Bruce acknowledged the pending equal taxing authority being debated in Richmond, but she pointed to the recently enacted cell phone tax as proof that the council can act swiftly if need be. "When, and if, surrounding jurisdictions or the county enact a tax at that point we are more than able to act quickly," said Bruce, a vocal and consistent opponent of the tax. "Our restaurants are one of our points of pride in this community and I will not support a meals tax at any level."
While he understood the vice mayor's reservations, Councilman Harlon Reece, like O'Reilly, disagreed that the tax was unfairly targeting one industry. "I have no doubt if I were a restaurant owner, I would have some real reservations," Reece said. "But, as a council, we have a real responsibility to take a larger view. It makes good business sense to diversify the revenue base. We have got to give residential property owners some relief and I don't know how we provide that without passing a meals tax."
After Tuesday's meeting, the Virginia Hospitality and Travel Association blasted the vote. "Although we greatly appreciate the efforts of Vice Mayor Bruce and Council member Hutchinson, who are friends of Herndon restaurants, we are very disappointed to see this new tax imposed on both our restaurant members and Herndon's residents," Danny Mitchell, the group's vice president, said in a statement.
ONE WEEK AGO, Mayor Richard Thoesen predicted that one of the centerpieces of his tax restructuring plan — the controversial meals tax — would be defeated at the May 13 Town Council public hearing. Much to the mayor's relief, he was wrong.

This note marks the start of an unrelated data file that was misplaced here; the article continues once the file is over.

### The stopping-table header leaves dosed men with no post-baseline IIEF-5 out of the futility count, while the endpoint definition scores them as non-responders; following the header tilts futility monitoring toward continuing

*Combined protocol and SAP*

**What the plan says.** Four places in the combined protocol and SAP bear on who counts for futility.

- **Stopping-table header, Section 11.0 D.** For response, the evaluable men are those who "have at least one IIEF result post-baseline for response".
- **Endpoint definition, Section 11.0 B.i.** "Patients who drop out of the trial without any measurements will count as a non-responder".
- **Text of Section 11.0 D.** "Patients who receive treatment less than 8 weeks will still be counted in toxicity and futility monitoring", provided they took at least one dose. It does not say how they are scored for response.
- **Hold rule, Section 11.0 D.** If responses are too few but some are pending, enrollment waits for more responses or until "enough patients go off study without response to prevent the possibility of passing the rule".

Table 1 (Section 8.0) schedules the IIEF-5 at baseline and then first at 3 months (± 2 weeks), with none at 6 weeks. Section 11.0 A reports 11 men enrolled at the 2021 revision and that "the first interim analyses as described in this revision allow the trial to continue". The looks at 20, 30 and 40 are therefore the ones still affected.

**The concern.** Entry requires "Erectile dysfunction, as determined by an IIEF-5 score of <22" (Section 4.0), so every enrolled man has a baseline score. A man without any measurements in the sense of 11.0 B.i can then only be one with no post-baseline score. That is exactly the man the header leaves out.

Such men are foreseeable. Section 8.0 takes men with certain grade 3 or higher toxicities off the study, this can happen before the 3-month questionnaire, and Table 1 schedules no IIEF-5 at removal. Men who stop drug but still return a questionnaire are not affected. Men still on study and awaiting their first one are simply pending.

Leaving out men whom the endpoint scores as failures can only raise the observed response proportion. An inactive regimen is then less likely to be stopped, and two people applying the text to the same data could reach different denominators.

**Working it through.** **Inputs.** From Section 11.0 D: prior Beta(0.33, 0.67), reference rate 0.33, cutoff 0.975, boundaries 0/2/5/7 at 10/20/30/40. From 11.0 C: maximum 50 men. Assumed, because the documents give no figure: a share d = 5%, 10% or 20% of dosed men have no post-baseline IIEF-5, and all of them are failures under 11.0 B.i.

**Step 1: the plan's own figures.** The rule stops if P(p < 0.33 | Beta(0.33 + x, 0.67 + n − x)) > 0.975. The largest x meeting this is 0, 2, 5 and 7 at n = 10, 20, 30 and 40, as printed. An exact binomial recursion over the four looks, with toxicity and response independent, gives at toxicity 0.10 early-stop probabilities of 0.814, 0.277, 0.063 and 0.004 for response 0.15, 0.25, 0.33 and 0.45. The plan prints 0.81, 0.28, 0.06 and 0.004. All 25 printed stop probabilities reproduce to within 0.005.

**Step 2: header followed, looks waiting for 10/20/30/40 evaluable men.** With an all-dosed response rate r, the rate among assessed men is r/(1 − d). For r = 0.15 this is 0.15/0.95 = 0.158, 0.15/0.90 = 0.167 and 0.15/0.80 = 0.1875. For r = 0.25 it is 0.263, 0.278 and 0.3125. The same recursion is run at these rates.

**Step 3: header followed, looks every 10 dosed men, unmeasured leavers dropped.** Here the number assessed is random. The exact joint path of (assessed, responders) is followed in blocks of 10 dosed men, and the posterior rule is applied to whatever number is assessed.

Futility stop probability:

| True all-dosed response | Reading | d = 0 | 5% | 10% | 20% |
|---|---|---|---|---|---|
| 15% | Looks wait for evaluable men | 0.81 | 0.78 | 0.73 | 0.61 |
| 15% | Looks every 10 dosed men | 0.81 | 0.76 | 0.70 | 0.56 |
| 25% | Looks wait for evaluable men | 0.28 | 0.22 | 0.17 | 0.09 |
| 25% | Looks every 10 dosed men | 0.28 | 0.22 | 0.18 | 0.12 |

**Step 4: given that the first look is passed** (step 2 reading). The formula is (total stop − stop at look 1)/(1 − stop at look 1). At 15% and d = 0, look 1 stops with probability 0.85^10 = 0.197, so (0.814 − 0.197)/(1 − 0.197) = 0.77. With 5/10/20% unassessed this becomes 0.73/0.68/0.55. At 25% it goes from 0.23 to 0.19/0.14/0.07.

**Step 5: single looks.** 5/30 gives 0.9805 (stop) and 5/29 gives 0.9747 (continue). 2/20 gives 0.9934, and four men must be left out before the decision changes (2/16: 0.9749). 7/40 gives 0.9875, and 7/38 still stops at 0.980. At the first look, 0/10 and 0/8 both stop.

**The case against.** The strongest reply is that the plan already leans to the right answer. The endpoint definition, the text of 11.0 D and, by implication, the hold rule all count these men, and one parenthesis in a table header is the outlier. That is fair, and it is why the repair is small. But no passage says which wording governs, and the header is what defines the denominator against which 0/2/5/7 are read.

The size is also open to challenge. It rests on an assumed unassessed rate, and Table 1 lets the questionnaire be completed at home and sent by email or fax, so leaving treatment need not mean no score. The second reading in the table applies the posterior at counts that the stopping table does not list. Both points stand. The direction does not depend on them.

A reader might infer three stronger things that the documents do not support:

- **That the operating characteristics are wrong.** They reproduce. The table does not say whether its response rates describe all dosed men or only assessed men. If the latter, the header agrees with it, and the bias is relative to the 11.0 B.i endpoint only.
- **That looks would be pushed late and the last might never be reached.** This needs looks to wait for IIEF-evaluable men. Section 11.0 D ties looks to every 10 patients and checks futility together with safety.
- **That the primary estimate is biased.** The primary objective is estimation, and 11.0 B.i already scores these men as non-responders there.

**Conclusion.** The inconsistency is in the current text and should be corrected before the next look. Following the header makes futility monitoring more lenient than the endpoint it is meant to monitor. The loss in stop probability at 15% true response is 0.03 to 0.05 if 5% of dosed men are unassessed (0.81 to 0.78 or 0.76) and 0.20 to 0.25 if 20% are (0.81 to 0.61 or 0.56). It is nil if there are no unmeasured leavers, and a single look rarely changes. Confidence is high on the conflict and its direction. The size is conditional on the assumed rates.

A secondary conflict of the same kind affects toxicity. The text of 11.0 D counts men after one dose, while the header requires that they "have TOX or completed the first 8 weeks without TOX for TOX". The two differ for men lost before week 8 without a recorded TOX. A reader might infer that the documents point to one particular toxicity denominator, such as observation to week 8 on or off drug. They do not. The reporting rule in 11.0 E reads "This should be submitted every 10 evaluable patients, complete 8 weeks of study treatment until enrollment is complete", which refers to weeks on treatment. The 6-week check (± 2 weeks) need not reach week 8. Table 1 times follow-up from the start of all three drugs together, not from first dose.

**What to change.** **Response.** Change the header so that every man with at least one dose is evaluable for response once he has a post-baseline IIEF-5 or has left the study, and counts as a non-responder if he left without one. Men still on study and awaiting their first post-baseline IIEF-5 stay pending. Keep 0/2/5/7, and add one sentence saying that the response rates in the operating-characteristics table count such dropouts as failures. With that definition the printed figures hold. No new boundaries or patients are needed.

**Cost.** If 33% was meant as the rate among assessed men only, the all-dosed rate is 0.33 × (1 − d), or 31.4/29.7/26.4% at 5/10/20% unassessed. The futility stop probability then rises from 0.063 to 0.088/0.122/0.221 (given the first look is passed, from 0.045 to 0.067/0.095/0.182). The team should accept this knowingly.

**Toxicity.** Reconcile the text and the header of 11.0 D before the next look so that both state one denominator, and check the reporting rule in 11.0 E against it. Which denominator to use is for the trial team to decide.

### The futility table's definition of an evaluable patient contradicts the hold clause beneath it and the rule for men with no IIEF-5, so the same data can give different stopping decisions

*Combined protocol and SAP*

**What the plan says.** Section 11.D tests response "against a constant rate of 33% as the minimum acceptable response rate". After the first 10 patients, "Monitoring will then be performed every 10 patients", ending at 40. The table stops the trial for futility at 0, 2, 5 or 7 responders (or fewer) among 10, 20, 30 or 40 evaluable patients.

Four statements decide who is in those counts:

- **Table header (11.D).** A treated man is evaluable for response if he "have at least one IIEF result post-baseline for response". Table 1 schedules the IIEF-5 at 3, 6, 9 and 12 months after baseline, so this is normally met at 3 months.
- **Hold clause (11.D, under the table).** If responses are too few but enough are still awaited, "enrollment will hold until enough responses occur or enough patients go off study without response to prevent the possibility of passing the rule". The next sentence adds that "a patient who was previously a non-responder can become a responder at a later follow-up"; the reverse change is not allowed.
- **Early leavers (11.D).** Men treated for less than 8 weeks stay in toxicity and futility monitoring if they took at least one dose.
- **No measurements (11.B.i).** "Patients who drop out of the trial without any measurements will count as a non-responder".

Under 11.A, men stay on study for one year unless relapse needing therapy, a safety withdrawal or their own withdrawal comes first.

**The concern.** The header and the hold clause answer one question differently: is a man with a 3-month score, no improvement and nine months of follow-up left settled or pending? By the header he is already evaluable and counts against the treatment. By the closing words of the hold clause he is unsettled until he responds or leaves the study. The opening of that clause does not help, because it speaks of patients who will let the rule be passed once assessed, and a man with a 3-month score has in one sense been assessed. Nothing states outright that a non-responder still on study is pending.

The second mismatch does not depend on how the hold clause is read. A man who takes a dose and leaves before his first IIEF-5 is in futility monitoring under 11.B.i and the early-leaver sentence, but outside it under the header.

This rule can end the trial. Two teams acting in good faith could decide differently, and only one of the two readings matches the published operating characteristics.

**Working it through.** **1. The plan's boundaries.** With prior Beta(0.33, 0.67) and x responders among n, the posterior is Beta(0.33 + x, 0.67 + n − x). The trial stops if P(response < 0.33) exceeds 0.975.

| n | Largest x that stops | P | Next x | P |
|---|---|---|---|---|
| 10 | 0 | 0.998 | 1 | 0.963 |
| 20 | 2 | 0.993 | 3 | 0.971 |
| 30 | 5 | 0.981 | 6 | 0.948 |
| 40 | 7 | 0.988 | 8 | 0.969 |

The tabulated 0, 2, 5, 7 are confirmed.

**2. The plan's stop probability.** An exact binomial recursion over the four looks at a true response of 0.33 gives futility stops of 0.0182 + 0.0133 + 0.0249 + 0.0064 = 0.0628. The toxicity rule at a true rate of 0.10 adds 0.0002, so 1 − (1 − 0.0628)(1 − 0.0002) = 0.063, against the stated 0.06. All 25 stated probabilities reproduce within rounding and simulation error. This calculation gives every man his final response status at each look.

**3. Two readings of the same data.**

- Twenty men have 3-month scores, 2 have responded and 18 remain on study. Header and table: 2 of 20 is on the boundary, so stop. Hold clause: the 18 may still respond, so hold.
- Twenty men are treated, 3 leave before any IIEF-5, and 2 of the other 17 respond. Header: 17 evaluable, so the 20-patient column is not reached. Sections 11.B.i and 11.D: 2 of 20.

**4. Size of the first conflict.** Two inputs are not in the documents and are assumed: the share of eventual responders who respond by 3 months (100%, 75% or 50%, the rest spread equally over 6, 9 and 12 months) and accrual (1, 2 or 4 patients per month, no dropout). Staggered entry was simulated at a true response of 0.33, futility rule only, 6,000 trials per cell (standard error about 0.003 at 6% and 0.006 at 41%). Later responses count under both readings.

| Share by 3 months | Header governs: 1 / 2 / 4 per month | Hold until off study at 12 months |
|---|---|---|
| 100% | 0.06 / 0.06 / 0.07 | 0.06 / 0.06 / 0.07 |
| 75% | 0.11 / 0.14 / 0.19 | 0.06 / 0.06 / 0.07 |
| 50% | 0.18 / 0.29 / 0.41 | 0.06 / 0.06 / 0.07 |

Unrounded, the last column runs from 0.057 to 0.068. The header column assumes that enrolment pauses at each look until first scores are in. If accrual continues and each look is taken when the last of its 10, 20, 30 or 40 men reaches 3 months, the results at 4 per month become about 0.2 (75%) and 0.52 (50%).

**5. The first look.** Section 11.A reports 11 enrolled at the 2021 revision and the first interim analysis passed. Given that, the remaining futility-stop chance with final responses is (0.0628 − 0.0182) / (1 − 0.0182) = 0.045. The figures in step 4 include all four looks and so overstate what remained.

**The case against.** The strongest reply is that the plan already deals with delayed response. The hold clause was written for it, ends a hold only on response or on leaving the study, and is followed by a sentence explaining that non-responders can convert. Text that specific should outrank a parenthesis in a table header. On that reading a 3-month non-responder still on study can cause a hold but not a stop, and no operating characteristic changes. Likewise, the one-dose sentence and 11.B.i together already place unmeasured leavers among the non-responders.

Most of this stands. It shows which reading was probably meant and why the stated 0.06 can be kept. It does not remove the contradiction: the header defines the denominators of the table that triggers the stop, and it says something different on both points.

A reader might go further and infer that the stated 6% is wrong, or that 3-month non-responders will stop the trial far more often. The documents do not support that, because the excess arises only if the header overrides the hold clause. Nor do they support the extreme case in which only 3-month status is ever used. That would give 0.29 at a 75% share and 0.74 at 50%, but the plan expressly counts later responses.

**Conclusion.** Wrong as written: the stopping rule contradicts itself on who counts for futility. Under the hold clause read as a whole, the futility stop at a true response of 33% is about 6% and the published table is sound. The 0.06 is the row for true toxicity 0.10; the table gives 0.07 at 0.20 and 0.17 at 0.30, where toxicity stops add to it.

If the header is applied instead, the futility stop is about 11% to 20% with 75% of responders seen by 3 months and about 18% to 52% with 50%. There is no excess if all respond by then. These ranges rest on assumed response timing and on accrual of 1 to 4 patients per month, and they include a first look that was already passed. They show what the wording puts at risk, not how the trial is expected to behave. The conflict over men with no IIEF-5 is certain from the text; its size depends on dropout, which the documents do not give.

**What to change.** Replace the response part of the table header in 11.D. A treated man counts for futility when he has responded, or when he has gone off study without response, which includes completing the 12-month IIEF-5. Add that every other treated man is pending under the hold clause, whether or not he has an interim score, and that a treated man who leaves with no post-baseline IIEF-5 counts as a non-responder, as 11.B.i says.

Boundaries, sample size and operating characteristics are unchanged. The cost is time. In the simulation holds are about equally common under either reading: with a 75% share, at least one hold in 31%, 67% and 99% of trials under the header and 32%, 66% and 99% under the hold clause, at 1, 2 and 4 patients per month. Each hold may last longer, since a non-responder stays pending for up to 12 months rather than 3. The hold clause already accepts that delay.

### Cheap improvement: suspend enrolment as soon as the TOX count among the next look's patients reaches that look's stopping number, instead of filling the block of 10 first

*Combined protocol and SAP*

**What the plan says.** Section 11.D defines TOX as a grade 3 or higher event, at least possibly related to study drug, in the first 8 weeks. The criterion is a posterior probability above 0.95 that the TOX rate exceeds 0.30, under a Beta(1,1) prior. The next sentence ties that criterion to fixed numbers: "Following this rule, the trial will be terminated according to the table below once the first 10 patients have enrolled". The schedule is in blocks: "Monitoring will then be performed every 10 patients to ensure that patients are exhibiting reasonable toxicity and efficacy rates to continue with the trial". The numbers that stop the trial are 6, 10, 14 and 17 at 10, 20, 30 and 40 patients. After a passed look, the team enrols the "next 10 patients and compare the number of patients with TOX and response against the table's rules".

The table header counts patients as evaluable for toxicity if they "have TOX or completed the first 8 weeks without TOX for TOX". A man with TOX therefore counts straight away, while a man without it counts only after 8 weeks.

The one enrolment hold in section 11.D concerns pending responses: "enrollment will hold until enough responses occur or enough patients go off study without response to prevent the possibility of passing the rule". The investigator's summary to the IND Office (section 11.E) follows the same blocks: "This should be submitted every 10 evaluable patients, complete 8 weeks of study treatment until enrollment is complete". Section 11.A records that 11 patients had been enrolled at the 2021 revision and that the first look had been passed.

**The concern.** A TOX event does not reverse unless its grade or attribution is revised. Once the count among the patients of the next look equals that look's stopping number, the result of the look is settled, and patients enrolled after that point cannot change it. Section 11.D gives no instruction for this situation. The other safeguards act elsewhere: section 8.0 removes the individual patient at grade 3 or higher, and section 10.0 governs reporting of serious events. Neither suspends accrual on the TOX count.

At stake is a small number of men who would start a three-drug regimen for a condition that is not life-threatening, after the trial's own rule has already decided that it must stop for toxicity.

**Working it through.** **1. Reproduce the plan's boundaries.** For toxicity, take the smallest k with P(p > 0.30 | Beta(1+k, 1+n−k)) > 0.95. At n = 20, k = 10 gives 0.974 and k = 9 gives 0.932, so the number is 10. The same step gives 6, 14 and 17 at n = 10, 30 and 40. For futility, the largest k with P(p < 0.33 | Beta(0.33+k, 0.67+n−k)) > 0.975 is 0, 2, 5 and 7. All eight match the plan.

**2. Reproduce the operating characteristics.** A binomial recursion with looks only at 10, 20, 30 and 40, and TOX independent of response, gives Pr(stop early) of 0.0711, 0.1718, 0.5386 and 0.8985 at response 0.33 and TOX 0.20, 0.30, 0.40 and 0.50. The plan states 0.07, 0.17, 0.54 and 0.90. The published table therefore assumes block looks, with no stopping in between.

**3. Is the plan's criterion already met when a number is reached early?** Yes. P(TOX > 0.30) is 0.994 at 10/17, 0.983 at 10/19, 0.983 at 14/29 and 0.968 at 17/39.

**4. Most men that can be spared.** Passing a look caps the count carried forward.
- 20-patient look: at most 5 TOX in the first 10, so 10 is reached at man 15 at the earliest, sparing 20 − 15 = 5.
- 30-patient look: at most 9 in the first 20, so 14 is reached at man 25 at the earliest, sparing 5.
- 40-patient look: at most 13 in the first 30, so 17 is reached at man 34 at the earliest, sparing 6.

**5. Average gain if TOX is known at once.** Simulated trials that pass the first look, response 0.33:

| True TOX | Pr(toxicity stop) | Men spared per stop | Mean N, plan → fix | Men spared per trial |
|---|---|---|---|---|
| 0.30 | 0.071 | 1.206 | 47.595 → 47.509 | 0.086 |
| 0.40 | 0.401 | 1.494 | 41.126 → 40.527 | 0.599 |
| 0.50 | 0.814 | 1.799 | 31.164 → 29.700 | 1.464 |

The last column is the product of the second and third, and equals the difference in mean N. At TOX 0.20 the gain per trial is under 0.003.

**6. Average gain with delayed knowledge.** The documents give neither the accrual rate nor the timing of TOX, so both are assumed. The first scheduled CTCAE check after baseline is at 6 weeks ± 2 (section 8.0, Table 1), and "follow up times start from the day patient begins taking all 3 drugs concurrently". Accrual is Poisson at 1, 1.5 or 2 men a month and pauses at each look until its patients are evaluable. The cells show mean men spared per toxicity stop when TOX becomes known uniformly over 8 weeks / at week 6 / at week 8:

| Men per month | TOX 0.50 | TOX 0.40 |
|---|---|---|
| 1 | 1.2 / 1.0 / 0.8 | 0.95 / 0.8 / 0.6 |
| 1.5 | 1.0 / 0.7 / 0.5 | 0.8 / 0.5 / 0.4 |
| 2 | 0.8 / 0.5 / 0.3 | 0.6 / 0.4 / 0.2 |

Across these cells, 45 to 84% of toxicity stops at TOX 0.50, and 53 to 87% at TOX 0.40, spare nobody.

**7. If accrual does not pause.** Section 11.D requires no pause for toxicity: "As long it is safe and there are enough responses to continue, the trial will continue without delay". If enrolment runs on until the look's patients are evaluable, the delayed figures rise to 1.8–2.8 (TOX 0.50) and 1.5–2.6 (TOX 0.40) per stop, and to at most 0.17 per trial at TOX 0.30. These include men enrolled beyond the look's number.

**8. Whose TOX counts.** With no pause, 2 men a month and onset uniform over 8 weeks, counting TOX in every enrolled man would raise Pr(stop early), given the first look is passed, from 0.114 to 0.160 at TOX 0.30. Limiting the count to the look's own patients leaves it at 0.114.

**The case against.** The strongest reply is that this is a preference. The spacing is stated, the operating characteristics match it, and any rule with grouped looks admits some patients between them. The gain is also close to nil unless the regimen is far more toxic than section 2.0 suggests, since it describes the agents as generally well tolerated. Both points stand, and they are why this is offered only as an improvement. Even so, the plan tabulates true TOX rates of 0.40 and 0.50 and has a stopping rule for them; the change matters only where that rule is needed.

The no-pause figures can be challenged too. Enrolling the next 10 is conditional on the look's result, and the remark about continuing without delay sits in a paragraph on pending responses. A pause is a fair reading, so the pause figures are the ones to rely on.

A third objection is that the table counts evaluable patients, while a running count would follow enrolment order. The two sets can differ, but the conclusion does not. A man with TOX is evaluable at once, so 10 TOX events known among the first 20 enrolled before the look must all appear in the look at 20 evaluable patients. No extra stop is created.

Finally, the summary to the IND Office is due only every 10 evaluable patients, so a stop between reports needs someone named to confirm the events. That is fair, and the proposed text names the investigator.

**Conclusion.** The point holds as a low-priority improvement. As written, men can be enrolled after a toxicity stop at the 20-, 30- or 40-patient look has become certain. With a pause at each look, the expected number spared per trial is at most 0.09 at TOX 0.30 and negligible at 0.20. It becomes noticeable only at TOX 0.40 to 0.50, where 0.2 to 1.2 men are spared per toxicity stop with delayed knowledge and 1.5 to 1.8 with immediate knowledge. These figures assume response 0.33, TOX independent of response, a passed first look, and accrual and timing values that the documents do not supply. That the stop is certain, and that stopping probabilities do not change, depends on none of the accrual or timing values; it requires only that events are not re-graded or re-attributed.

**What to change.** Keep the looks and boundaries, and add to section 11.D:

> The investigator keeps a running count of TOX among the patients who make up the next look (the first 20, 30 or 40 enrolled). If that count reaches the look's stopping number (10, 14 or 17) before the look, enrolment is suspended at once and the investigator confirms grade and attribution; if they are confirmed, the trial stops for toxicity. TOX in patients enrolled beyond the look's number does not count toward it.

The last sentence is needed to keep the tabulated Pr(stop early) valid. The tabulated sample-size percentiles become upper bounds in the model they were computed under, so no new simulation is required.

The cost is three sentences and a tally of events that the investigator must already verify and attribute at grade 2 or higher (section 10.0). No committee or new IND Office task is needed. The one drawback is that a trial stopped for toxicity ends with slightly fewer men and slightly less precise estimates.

"I wasn't sure if it could be done," the mayor said on Friday. "So I called Dennis [Husch] and said, 'Dennis, what about 2 or 1.5 percent?' He said, 'let me take a look at.' I really respect him for doing that."
When it was his turn to address the issue, Husch took time to outline his argument. He praised the council and staff for tackling the tax restructuring issue. "This was not embarked on as a lark," he said. "This was a very serious endeavor by the ad-hoc committee and staff. Whether we like it or not, the town does require a certain amount of money to run."
Husch blamed the county for failing to enact tax relief and he said he was looking for ways to reduce the financial burden on personal property tax. Ultimately, Husch sided with O'Reilly's claim that the council needs to act "pre-" before the county. "I believe we need to get a meals tax in place to block Fairfax County," Husch said, before proposing a 1.5 percent meals tax alternative.
While supportive of the higher rate, Councilman John DeNoyer agreed with Husch that the town needed to act. "There is a big risk in delaying," he said. "All of us know it is coming."
At the public hearing, Thoesen noted that the roughly 88 local restaurants account for only $78,000 of the revenue generated from the business and occupancy license tax and that "doesn't take care of our police department or our public works projects."
Thoesen also did not agree that a meals tax would drive away business from restaurants in the town. Customers, Thoesen said, will go to a "good restaurant because it's a good place to go."
In the end, the mayor had the last word and in lighthearted, though direct response to Hutchinson, voted "a resounding yes" for the meals tax.